More than 100 people showed up Monday night (Aug. 28) to let San Mateo County know about problems with the busy Santa Cruz Avenue/Alameda de las Pulgas roadway that bisects their West Menlo Park neighborhood. They told of seniors and school children afraid to cross the street, of cars slamming through fences and walls, and of people unwilling to walk dogs, push strollers or ride bikes in the area.
The public meeting was part of a San Mateo County study looking at a relatively short stretch of road that starts out as Santa Cruz Avenue at Sand Hill Road and then becomes Alameda de las Pulgas at the Y-intersection where Santa Cruz splits off. The study area ends at Avy Avenue. Some of the areas bordering the roadway are in Menlo Park, but San Mateo County controls the entire roadway, residents were told at the meeting.
Many area residents have joined a group called Santa Cruz/Alameda for Everyone, or SAFE, that has been gathering comments about problems in the study area. They put that information in a 38-page document presented at the meeting, listing 17 issues, plus a range of possible solutions and complicating factors for each.
Many solutions make problems worse for other road users, but the SAFE group has tried to involve representatives of all groups that use the roadway including nearby residents, cyclists, parents of students and seniors.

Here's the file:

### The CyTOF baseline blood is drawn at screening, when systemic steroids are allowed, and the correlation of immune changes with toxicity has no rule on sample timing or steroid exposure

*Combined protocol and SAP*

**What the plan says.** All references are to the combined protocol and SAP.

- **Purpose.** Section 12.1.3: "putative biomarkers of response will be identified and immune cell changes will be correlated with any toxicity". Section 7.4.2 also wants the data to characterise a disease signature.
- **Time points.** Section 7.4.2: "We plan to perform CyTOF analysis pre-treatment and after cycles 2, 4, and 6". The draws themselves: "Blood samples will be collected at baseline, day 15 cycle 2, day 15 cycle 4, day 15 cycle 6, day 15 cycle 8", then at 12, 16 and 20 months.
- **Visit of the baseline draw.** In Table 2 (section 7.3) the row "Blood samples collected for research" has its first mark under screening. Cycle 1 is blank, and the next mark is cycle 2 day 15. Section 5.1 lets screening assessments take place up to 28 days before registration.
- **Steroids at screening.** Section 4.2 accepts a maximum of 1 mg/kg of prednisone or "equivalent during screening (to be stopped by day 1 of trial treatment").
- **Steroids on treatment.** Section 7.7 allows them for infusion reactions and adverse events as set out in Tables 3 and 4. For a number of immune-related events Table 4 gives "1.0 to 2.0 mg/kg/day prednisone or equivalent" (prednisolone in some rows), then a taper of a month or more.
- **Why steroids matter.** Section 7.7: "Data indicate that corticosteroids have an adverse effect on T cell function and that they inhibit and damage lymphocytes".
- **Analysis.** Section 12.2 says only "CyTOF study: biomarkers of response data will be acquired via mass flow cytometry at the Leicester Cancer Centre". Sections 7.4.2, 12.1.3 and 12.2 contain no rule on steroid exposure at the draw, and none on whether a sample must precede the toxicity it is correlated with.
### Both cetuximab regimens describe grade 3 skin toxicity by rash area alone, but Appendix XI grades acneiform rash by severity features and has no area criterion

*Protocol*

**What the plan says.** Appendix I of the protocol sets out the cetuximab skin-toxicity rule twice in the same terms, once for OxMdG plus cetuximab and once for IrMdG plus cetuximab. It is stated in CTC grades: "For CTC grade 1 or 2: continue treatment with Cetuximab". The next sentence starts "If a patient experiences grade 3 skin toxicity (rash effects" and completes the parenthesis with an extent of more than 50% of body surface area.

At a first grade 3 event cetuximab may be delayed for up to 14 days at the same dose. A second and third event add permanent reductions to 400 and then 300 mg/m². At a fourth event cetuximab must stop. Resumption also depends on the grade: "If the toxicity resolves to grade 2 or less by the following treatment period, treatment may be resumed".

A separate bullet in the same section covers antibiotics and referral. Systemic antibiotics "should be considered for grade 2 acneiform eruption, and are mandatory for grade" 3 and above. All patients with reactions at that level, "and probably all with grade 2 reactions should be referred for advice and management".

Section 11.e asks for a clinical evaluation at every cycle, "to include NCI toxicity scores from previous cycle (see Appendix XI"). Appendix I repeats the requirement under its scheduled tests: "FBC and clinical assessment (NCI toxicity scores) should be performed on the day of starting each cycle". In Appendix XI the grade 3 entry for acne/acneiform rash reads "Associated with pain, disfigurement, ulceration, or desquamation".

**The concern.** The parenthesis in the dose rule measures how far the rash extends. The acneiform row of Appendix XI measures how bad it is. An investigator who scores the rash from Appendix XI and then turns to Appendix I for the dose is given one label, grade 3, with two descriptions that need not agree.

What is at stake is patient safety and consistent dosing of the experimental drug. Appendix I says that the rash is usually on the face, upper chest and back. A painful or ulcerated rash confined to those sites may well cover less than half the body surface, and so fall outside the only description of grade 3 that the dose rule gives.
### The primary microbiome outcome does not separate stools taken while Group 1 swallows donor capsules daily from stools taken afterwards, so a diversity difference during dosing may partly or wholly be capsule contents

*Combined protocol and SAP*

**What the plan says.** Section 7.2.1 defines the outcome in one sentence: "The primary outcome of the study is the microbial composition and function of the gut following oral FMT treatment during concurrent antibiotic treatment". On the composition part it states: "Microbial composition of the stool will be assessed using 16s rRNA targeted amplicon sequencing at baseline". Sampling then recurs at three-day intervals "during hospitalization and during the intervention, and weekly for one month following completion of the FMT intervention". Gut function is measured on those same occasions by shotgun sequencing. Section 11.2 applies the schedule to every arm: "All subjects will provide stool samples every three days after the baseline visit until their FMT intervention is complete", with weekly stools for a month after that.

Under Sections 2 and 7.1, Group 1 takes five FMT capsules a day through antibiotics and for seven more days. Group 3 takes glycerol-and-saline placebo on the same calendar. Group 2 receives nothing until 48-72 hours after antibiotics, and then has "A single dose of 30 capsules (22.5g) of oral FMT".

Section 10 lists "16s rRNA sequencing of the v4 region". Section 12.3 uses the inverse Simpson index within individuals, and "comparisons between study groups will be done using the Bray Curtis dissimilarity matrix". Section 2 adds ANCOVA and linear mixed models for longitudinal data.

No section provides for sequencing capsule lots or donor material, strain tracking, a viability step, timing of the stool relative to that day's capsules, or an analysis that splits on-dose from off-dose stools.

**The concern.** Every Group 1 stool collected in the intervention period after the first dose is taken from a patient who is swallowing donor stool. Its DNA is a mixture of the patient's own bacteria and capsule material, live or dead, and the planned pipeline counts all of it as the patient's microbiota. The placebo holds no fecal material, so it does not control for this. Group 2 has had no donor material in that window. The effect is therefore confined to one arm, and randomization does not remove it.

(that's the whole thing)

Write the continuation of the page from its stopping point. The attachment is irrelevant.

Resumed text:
Who do streets serve?
Cheryl Phan said the group has documented 19 collisions in the study area in the past nine months. (The county's consultants said they found fewer collisions, but the SAFE group says that is because not all accidents are reported.)
"The question before us is how to make this the neighborhood the residents want it to be," Ms. Phan said. "What are the values of our community? For whom and what purposes do our streets serve?"
Gwen Leonard, a resident of Menlo Commons, a condominium complex for those 55 and older with 170 residents off Santa Cruz Avenue, said speeding is the biggest issue. She, and many others, asked to have the speed limit reduced from 35 to 30 miles per hour.
Crosswalks are another danger, Ms. Leonard said. Some of the study area's six crosswalks – four at signals and two without signals – are simply ignored by drivers, she said.
Some parents drive their children short distances to the several nearby schools, and many local residents -- including Menlo-Atherton High School students -- have a hard time getting to the bus stop at Palo Alto Way, because it's so dangerous to use the crosswalk there, speakers said.
Nine lane crosswalk
SAFE organizer Ron Snow said that the design of many of the crosswalks is the problem, with one set at an angle that makes it the equivalent of nine lanes across. In many, walkers are hidden from the view of drivers by vehicles in other lanes, he said.
The SAFE report, and Ms. Leonard, suggested a pedestrian-activated stoplight for the crosswalk. Such traffic lights are dark until activated. The relatively new technology was recently installed on El Camino Real in Atherton.
Safe sidewalks are another need, Ms. Leonard said, "to reach area stores and a post office."